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Sex with Dr. Jess


September 22, 2021

How To Deal With Social Burnout

Back to work? Or back to school? Are you feeling burned out? Jess chimed in on Global TV’s The Morning Show to talk about signs of social burnout and strategies for managing it — for folks of all social persuasions. Check out her notes and the video interview below.

What is social burnout? Why does it happen?

Social burnout and social fatigue are valid experiences, even if they’re not formal diagnoses. Burnout often occurs when you’ve socialized to the point that you feel you can’t do it anymore. And you might notice a range of emotional and physical responses that signal that you’ve had enough.

What are some signs that you’re socially exhausted or burnt out?

Signs can vary greatly. For some people, you might feel drained, tired, stressed, or irritable. Some people get overwhelmed with a dislike for everything and everyone around them. For others, everything might feel pointless or boring. And you start zoning out. You might have physical symptoms, anxiety, or feel like you can’t make polite small talk anymore. And it can just feel like you’re running on empty.

You mention that you’re an extrovert. Is social exhaustion different for extroverts versus introverts?

christian-erfurt-sxQz2VfoFBE-unsplashIntroverts get energy and recharge by spending time alone; extroverts derive energy and get charged up from social interaction. But none of us is necessarily one or the other. You can be introverted at times and extroverted at other times. It’s not about one being more universally outgoing or universally shyer than the other.

I’ve heard social burnout referred to as an introvert hangover, which speaks to the fact that those who do tend to recharge in solitude may find that we don’t get as much out of socializing and may have a lower threshold in terms of social needs.

What can you do to avoid social burnout?

  • Get clear on your triggers and boundaries.

If you’re thinking of saying yes to a social engagement, visualize yourself being there and see how you feel. If it feels good, say yes. If it’s neutral, get back to them. If it feels distressful, say no. Sometimes we say yes because we think we’re supposed to want to be invited, but visualization can help to clarify what we want. And pay attention to which types of social interactions tend to be most tiring — is it with friends, family, workmates, or specific people? Plan accordingly.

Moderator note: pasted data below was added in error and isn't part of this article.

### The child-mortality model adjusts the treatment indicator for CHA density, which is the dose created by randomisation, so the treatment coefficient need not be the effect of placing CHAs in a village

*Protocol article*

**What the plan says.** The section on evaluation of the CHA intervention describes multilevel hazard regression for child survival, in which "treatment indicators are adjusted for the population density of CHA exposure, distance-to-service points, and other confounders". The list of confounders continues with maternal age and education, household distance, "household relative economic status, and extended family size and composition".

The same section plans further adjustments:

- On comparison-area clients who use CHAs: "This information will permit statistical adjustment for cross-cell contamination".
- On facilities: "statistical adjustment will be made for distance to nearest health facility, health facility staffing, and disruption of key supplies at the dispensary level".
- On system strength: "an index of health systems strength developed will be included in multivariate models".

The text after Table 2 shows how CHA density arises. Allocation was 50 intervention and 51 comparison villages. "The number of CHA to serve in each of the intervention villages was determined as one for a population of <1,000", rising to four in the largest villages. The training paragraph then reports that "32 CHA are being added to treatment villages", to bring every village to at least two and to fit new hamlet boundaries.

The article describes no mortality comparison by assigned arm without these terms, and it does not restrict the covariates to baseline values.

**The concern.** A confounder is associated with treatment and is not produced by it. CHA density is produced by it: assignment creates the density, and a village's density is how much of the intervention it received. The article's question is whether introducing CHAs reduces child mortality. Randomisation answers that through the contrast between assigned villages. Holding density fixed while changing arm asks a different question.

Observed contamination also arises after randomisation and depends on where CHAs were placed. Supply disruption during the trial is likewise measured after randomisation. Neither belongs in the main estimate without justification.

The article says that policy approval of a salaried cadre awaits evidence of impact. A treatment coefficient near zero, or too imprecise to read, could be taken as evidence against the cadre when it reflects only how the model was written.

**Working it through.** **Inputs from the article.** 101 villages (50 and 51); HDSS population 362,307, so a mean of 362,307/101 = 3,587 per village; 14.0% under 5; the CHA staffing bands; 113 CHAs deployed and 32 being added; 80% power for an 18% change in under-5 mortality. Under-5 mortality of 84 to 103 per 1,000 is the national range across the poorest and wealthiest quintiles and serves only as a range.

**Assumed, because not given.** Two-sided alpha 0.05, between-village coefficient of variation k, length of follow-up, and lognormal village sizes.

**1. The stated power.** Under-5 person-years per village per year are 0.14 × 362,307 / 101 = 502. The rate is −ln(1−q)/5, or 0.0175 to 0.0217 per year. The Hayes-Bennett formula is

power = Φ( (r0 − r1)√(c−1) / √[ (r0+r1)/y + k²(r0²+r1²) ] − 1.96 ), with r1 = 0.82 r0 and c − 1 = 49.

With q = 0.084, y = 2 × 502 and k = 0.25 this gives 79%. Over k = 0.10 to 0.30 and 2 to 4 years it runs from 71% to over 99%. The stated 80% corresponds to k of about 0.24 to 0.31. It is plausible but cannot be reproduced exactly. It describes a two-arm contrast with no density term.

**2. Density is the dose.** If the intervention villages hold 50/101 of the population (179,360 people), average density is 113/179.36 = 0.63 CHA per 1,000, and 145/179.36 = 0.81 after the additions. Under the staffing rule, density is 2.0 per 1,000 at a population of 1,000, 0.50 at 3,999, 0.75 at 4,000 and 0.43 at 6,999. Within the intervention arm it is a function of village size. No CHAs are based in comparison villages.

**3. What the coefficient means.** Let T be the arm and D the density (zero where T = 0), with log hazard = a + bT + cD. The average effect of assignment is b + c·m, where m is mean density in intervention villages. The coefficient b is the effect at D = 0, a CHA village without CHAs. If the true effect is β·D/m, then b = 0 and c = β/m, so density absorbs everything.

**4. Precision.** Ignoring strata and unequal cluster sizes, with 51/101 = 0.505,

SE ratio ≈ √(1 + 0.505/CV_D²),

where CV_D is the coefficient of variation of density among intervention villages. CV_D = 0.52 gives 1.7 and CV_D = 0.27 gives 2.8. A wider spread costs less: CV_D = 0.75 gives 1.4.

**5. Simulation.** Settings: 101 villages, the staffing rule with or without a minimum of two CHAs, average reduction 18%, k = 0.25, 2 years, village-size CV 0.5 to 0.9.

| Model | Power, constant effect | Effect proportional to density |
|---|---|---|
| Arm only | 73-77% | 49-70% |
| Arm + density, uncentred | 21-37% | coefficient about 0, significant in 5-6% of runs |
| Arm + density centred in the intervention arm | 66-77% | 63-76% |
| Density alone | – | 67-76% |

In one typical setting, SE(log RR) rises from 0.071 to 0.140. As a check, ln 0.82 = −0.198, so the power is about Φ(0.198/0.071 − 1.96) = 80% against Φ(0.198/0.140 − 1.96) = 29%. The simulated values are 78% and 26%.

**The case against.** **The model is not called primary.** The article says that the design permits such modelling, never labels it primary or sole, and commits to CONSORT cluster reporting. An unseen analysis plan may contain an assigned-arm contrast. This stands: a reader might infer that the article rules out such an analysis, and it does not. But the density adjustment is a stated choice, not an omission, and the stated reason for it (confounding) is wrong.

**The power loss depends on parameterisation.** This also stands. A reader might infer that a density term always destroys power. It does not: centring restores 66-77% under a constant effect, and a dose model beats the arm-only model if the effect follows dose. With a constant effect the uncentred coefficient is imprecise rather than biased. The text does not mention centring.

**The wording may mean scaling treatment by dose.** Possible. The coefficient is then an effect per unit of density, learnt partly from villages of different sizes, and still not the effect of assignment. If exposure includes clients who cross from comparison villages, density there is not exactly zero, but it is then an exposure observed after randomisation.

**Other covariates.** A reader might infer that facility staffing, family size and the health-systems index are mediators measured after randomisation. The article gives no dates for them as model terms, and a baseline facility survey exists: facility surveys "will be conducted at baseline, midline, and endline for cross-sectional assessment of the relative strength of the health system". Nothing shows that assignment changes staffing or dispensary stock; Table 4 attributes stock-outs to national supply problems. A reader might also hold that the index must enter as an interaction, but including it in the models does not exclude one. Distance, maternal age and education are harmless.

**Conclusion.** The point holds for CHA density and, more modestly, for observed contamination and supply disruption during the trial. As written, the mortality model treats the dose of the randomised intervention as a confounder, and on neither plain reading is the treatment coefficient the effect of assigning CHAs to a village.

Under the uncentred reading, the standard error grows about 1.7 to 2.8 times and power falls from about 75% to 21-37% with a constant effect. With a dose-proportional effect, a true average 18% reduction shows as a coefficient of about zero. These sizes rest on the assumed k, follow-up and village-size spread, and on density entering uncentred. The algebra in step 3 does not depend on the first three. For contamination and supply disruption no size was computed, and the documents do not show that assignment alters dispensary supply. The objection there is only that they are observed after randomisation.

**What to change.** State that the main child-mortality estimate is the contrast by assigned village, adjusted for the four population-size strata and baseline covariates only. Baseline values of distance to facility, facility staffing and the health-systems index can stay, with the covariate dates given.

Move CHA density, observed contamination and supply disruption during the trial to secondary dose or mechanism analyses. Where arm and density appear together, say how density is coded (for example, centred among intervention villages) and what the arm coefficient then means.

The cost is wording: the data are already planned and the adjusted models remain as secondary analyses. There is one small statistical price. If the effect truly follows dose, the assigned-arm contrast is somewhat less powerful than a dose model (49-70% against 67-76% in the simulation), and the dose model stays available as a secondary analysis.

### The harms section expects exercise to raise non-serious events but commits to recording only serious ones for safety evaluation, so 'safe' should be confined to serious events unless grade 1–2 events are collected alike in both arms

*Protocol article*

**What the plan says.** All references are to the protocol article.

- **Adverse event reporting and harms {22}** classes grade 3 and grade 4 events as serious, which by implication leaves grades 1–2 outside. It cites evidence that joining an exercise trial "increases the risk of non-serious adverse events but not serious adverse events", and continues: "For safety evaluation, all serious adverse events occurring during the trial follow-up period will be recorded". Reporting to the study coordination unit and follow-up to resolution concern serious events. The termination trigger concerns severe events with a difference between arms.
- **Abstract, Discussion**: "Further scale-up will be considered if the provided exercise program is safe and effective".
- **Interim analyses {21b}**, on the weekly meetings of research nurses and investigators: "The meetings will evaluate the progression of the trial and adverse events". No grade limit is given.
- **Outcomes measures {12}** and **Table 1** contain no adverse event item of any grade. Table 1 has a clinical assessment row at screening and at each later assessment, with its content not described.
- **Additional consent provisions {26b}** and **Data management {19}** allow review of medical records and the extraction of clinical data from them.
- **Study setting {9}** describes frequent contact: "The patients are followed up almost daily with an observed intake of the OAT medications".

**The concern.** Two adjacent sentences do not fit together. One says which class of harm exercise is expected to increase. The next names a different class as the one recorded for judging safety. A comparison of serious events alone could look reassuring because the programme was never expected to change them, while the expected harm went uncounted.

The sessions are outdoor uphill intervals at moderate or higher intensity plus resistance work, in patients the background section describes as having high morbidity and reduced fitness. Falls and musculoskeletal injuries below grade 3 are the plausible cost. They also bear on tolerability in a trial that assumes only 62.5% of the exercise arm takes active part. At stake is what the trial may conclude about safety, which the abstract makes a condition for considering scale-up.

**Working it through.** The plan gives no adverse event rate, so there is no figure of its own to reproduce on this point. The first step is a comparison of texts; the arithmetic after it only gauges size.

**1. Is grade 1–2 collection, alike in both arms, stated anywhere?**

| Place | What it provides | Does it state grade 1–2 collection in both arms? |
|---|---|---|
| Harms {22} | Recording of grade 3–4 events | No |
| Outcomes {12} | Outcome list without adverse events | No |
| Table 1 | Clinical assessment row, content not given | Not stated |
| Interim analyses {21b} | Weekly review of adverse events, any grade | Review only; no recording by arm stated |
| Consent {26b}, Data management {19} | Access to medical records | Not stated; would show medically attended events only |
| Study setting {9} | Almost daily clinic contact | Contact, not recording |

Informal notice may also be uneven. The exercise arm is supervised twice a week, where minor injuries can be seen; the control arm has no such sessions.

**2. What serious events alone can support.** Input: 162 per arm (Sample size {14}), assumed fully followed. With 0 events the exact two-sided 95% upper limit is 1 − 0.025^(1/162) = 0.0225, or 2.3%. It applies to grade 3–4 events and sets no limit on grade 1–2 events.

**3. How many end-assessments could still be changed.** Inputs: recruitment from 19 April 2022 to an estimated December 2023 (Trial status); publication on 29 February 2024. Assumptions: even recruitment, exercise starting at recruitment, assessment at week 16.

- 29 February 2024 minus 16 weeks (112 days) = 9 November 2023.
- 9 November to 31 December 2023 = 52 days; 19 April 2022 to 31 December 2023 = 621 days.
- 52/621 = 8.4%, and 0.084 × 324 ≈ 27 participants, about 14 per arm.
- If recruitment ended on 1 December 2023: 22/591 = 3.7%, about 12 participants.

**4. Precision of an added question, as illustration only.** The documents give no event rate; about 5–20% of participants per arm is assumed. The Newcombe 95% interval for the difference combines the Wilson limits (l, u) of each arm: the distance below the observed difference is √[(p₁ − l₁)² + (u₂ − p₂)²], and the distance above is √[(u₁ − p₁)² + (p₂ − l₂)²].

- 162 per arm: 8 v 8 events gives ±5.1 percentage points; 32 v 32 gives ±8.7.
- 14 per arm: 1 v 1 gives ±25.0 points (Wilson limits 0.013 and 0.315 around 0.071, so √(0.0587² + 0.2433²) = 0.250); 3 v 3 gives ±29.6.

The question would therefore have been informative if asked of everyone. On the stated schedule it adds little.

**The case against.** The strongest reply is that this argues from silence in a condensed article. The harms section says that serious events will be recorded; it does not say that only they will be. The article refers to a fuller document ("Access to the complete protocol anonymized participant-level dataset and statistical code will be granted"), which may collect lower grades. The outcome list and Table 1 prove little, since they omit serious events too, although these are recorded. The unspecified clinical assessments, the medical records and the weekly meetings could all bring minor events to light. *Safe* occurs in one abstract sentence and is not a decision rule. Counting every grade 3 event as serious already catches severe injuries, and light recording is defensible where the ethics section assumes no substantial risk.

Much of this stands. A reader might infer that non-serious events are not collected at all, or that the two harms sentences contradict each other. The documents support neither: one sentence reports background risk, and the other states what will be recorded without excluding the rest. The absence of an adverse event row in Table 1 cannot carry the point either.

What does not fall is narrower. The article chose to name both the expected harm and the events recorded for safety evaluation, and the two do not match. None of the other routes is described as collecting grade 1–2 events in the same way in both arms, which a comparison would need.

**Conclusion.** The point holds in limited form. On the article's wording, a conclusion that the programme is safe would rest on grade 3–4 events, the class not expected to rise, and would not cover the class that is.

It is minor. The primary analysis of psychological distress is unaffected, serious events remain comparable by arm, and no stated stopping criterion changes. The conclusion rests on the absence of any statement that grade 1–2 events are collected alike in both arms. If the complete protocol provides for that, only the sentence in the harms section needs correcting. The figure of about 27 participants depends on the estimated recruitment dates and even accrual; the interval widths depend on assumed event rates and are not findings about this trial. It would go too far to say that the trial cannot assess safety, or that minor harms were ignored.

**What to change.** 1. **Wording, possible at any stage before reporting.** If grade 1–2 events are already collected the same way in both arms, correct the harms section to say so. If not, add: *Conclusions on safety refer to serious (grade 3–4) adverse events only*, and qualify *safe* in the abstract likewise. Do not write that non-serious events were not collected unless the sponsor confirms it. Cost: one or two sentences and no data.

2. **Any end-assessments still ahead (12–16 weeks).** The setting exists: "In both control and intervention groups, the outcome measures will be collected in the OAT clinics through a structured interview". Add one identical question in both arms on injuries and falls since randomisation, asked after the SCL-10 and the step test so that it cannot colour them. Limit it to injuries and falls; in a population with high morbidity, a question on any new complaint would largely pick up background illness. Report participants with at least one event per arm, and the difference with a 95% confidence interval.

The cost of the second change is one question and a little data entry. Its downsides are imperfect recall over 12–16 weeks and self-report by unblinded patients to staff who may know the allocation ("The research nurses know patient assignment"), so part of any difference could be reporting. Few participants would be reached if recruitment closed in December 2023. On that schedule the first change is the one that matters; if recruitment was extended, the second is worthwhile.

• Cancel if you’re not feeling up for it; I know you don’t want to be flaky. Of course, you want to consider other people’s plans and expectations. However, if it’s going to affect your physical and mental health, then let them know.
  • Also, recognize that social media can also contribute to burnout, so if you’re going home to recharge, consider setting some self-imposed limits on technology.

What should you do if you’re feeling burnt out?

  • Take a break.
  • Step away.
  • Excuse yourself.


Identify how you recharge. I’m very social, but to recharge, I need to be alone — no phone calls, Zoom meetings (which are the most exhausting for me), or even answering my door. I can only talk to my partner Brandon when I’m recharging. And I like to do the crossword while playing, but not watching a TV show, and sitting in a specific corner of my house — or I’ll play the piano.

For others, recharging is all about working out or taking a nap. Figure out what feels good for you and cancel everything else.

What can you do if one partner is more social than the other?

Stop trying to do everything together. The social one can go out, and the one who wants to be alone can do just that. Just don’t allow your desire to recharge at home (or out at a party) to dictate what your partner must do. If you want to stay in, do it on your own.